For Sanity on China

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What are our stated objectives with China?

  • We want to bring them into the world economic system on appropriate terms of fair play.
  • We want access to their markets according to those rules of fair play.
  • We want protection for our businesses and workers, also according to those rules of fair play.

Those are perfectly normal and achievable objectives.  We can be specific about how to get there, and the probability of success is high.

What are our actual objectives in the trade war?

Trump has been clear about this in both words and deeds.  Our trade war is to assure that China will never be able to challenge our technological, economic, and military dominance.

Those are not the same as the stated objectives (although the press seems confused about the difference).  They are objectives for a real war.  And if you’re going to fight a real war—with bullets or with tariffs—you had better be sure you’re going to win, or the results won’t be pretty.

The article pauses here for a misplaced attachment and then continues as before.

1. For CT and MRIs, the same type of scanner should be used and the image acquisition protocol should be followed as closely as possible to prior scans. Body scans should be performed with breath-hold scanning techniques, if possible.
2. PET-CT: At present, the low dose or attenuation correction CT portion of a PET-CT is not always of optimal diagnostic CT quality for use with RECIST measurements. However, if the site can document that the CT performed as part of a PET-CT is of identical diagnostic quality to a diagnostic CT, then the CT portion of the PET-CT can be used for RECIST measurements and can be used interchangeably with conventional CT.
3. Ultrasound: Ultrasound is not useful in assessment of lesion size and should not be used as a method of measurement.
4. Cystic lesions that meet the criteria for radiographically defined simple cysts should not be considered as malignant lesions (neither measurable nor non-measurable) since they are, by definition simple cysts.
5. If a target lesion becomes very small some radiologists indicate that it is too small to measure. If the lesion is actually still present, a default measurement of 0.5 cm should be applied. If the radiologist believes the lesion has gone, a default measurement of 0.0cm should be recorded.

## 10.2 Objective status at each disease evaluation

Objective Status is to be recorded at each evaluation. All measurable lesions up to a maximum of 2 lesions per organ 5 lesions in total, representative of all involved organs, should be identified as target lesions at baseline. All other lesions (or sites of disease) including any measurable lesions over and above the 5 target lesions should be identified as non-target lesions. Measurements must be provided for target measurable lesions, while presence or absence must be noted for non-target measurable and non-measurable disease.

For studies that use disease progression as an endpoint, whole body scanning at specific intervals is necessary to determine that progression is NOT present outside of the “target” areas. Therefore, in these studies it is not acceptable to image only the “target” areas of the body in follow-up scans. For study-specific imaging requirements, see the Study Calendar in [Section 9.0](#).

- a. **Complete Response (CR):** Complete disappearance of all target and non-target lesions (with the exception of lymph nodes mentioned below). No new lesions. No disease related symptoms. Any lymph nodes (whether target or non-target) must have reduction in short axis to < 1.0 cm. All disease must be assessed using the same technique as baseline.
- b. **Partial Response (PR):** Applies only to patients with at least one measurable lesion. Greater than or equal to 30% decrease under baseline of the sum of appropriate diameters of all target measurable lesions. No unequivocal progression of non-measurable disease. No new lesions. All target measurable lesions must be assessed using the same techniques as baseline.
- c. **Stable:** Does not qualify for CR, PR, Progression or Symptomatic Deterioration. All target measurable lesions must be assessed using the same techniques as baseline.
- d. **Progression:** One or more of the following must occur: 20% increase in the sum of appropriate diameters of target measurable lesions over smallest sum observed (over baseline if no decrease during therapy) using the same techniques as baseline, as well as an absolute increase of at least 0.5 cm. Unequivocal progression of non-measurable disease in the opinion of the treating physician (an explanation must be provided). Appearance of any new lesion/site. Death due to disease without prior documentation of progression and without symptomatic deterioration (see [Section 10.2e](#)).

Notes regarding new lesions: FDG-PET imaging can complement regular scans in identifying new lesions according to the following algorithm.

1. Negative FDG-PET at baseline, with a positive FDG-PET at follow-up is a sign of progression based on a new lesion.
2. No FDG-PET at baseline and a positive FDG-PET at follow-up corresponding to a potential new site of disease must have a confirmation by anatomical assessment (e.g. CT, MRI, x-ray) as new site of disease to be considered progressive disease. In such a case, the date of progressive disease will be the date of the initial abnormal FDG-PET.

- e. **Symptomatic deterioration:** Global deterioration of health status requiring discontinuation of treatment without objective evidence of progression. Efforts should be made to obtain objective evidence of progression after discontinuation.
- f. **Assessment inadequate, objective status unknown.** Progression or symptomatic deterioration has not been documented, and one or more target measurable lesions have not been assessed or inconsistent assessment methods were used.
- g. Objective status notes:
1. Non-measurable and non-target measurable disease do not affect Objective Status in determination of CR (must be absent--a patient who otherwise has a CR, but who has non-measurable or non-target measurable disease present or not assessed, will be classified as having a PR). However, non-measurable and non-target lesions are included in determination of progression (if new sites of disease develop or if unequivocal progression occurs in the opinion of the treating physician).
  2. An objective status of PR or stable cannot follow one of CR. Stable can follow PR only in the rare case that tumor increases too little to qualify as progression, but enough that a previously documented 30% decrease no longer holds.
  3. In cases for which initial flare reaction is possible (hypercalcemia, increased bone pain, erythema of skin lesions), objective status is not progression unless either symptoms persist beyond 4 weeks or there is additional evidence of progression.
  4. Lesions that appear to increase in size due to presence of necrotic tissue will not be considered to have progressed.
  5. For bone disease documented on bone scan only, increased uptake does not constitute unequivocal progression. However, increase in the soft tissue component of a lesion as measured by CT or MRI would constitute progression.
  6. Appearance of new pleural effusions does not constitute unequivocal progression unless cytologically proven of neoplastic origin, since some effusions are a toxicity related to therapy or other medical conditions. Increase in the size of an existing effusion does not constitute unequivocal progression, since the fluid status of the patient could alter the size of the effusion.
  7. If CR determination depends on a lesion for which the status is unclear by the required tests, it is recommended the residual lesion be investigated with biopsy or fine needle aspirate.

Problem #1:  We don’t run the world.  We are 18% or Chinese exports, same as the EU.  We’ve gone out of the way not to have an alliance with the EU on this issue.  (It’s worth noting that the EU already has a far lower balance of payments deficit with China than we do.)  The Chinese domestic economy is already larger than ours.  We can inflict pain, but we can’t put them out of business.

Problem #2:  China’s technological and military strength is not just because they’re stealing from us.  That genie is already out of the bottle, and it is an imperialist delusion to believe we can keep them poor and dumb.

Problem #3:  We’ve converted an issue of international good behavior into a matter of domination.  Without boots on the ground there’s no way in hell we’re going to enforce an agreement of subjugation.  (The distinction is not a gray area—we’re either thinking about rules we’d be willing to apply to ourselves or not.)

What’s going to happen?

The Chinese will go build their (very large) part of the world without us.   We will have no effective access to their markets or their technology (already today technology is a two-way street).  We’ll be back in a cold war with all that entails in risk, mutual hostility, military spending, and stunted world growth.

What should we do?

  1. The first step is to cool the chest-beating jingoism. (China is in fact a mixed bag for the US economy.) That way we can at least recognize the difference between the two types of objectives.  It’s the only way to behave rationally.